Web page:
32 terms

Chapter 6

Sustaining Biodiversity: The Ecosystem Approach

Terms in this set (...)

Forests vary in their make-up, age and origins
Old-growth or primary forests, second-growth forests, tree plantation, tree farm or commercial forests
Old growth or Primary Forest
attained great age without significant disturbance, 36% of world's forests are old growth
Second-growth forests
forest that has regrown after major disturbance (60%)
Tree-plantaion, tree farm, or commercial forest
privately owned and managed... 4% of the world's forests, may supply most of the industrial wood in the future
Monoculture tree plantations
planting of one species of a tree.. takes 25 years to fully grow
Forests provide important economic and ecological services
* support energy flow and chemical cycling
* reduce soil erosion
* absorb and release water
* purify water and air
* influence local and regional climate
* store atmospheric carbon
* habitats
* wood for fuel
* lumber
* pulp to make paper
* livestock grazing
* recreation
* employment
Unsustainable Logging
logging in an area where there aren't always enough trees to be cut / enough left after... can't continue at a steady rate and the trees will be all gone.
*MAJOR THREAT to forest ecosystems
* increased erosion
* sediment runoff into waterways
* habitat fragmentation
* loss of biodiversity
Invasion by
nonnative pests, disease, wildlife species
Major tree harvesting methods
selective cutting (cutting out trees that are either mature or defective, clear-cutting (most or all trees in an area are uniformly cut down) strip cutting (cutting down a strip of trees, selective section)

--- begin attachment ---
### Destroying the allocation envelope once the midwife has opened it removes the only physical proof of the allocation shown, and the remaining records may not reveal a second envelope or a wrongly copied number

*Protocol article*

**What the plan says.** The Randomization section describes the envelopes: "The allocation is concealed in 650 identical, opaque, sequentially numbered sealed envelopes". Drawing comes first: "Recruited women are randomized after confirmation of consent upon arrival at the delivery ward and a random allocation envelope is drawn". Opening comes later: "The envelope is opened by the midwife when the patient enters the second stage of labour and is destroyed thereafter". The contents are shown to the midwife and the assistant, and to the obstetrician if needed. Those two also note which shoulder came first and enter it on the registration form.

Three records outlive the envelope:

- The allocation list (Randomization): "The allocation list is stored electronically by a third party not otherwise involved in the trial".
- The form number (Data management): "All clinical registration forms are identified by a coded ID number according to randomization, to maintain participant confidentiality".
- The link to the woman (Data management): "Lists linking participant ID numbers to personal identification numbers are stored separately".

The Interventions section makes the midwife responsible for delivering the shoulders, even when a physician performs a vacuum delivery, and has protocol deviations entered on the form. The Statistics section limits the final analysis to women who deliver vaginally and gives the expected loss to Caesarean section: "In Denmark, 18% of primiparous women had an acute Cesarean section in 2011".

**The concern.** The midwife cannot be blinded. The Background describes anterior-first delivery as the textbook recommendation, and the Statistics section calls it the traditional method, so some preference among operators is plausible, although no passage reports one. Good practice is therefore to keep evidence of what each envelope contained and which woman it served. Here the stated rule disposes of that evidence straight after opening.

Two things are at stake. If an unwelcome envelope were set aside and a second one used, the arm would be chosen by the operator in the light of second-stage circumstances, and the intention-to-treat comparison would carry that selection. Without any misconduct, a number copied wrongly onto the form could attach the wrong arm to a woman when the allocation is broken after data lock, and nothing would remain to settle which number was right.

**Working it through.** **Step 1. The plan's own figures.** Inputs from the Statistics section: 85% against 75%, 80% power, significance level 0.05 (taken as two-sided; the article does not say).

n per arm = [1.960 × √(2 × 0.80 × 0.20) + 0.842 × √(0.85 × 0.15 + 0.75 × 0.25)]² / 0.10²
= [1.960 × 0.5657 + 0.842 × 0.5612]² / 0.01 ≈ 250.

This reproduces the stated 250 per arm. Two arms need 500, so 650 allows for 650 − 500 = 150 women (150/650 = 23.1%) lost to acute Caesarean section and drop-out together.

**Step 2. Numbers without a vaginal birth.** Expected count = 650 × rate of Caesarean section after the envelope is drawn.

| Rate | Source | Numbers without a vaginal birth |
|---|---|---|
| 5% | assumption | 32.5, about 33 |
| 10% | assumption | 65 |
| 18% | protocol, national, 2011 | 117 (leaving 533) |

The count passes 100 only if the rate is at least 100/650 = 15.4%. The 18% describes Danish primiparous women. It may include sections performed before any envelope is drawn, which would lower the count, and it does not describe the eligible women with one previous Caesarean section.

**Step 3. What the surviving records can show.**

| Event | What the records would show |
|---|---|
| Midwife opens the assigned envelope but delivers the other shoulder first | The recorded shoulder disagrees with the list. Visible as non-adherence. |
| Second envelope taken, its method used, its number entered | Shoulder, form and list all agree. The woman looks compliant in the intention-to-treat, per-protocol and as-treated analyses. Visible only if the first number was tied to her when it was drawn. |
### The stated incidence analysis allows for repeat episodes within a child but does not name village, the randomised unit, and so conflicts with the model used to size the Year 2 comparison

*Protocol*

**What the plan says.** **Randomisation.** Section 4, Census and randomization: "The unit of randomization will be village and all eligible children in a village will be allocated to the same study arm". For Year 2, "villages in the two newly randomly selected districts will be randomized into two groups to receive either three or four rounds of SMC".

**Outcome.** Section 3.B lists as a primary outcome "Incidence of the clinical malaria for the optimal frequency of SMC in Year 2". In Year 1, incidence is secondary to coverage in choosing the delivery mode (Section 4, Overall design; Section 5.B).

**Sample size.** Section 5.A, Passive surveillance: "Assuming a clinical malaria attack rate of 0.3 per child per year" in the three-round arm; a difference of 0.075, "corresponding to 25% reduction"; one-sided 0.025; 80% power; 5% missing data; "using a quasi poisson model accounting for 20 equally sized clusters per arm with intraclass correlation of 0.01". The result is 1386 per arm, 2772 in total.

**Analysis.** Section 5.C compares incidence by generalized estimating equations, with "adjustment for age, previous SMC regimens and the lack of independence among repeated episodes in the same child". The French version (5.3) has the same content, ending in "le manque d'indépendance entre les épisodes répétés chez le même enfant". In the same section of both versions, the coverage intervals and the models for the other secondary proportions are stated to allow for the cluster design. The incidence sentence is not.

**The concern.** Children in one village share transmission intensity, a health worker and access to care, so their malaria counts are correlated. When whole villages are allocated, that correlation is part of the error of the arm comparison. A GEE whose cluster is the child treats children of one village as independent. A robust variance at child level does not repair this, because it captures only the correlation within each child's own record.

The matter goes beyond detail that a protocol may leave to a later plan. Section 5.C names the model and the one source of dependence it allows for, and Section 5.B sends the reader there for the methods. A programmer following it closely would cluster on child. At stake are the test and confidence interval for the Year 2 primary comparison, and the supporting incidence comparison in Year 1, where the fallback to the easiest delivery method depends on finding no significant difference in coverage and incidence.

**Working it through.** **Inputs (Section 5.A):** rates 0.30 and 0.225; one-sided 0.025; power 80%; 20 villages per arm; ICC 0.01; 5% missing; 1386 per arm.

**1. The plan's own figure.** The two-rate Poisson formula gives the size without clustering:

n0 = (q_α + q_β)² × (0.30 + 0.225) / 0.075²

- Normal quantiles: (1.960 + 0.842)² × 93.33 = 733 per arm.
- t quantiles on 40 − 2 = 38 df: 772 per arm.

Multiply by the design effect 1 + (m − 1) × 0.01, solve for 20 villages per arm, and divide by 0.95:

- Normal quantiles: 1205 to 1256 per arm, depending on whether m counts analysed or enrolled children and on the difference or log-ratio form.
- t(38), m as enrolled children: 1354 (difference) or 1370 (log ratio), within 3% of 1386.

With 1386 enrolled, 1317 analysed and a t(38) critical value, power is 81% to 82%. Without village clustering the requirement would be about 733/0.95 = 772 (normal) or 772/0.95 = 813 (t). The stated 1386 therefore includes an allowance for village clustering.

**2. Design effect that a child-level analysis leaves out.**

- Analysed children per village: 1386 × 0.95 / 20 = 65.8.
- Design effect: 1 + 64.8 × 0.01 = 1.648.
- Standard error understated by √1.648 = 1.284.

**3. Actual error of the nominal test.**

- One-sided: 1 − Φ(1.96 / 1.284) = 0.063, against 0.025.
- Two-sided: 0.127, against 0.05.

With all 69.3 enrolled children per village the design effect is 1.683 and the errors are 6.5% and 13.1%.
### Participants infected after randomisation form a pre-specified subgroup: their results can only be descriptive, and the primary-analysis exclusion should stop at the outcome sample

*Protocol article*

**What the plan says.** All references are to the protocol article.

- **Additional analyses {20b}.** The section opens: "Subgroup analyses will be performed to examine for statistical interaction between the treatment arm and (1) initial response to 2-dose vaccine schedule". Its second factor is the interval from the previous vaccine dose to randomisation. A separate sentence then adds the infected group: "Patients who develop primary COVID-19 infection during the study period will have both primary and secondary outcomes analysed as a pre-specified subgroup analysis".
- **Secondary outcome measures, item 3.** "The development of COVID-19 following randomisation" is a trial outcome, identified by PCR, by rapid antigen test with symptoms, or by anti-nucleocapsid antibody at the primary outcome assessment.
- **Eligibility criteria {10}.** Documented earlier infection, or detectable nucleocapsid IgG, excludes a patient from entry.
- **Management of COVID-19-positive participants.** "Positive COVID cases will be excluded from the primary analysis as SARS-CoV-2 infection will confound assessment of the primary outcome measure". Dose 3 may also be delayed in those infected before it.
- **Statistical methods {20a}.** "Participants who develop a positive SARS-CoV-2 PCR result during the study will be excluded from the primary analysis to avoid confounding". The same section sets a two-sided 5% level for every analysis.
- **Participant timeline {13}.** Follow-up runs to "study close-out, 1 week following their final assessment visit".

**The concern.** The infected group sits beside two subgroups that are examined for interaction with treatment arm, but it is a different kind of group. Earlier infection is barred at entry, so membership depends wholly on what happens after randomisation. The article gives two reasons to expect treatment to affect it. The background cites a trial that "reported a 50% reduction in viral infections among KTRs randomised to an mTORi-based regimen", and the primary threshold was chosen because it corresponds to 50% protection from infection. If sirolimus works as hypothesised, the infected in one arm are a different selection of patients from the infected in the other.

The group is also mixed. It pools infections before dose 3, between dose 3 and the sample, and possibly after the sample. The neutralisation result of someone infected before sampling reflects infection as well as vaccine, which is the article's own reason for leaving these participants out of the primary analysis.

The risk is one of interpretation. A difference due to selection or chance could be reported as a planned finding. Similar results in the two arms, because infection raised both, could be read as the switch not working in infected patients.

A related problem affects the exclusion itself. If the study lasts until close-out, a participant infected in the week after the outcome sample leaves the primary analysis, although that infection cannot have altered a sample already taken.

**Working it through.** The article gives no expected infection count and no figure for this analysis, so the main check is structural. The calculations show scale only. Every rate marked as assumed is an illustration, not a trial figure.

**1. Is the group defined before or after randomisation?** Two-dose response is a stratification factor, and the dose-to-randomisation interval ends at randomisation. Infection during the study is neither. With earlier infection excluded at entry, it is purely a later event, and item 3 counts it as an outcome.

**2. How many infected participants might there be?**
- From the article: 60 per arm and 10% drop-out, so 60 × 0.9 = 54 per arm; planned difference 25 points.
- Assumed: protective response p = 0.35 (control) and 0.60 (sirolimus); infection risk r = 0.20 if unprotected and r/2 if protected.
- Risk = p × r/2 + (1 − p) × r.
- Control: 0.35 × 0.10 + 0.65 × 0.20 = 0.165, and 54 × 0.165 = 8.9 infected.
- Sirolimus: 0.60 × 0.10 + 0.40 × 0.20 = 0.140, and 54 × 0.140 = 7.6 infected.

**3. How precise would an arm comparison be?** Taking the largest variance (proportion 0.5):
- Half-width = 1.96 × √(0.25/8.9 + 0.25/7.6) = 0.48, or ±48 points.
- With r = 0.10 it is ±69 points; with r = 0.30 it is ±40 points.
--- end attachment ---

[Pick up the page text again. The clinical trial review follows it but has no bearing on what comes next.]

Natural Capital Degradation when it comes to forests
building roads into previously inaccessible forests
cutting down trees.. we have cut down almost half of the world's forests. tropical forests in Latin America, Indonesia, and Africa. Boreal forests in Alaska, Canada, Scandinavia, and Russia
Case Study: Many cleared forests in the US have grown back
forests of the eastern US decimated between 1620 and 1920 and have grown back naturally through secondary ecological succession in the eastern states, biologically simplified tree plantations reduce biodiversity
Tropical forests are disappearing rapidly
majority of loss since 1950 in Africa, Southeast Asia, South America, 98% will be gone by 2022, role of deforestation in species' extinction, secondary forest can grow back in 15-20 years
Causes of tropical deforestation are varied and complex
population growth, poverty of subsistence farmers, ranching, lumber, plantation farms: palm oil
begins with building roads, many forests burned, can tilt tropical forest to tropical savanna
Basic and Direct causes of destruction of tropical forests
* not valuing ecological services
*crop and timber exports
*government policies
*population growth

* roads
* settler farming
* cash crops
* cattle ranching
* logging
* tree plantations
How should we manage and sustain forests?
emphasize the economic value of their ecological services, remove government subsidies that hasten their destruction, protect old-growth forests, harvest trees no faster than they are replenished, plant trees
Solutions to more sustainable forestry
* identify and protect forest areas high in biodiversity
* rely more on selective cutting and strip cutting
* stop clear cutting on steep slopes
* stop logging in old-growth forests
* reduce road building in uncut forest areas
* put tree plantations only on deforested and degraded land
* certify timber grown by sustainable methods
* include ecological serves of forests in estimates of their economic value
Green Belt Movement 1977
* self-help group of women in Kenya
* success of tree planting
* 50,000 members planted 40 million trees
* women are paid for each tree that survives
* slows soil erosion
* shade and beauty
* combats global warming
* noble peace prize in 2004
Governments and Individuals Can Act to Reduce Tropical Deforestation
Reduce fuelwood demand
Practice small-scale sustainable agriculture and forestry in tropical forest
Debt-for-nature swaps
Conservation concessions
Use gentler logging methods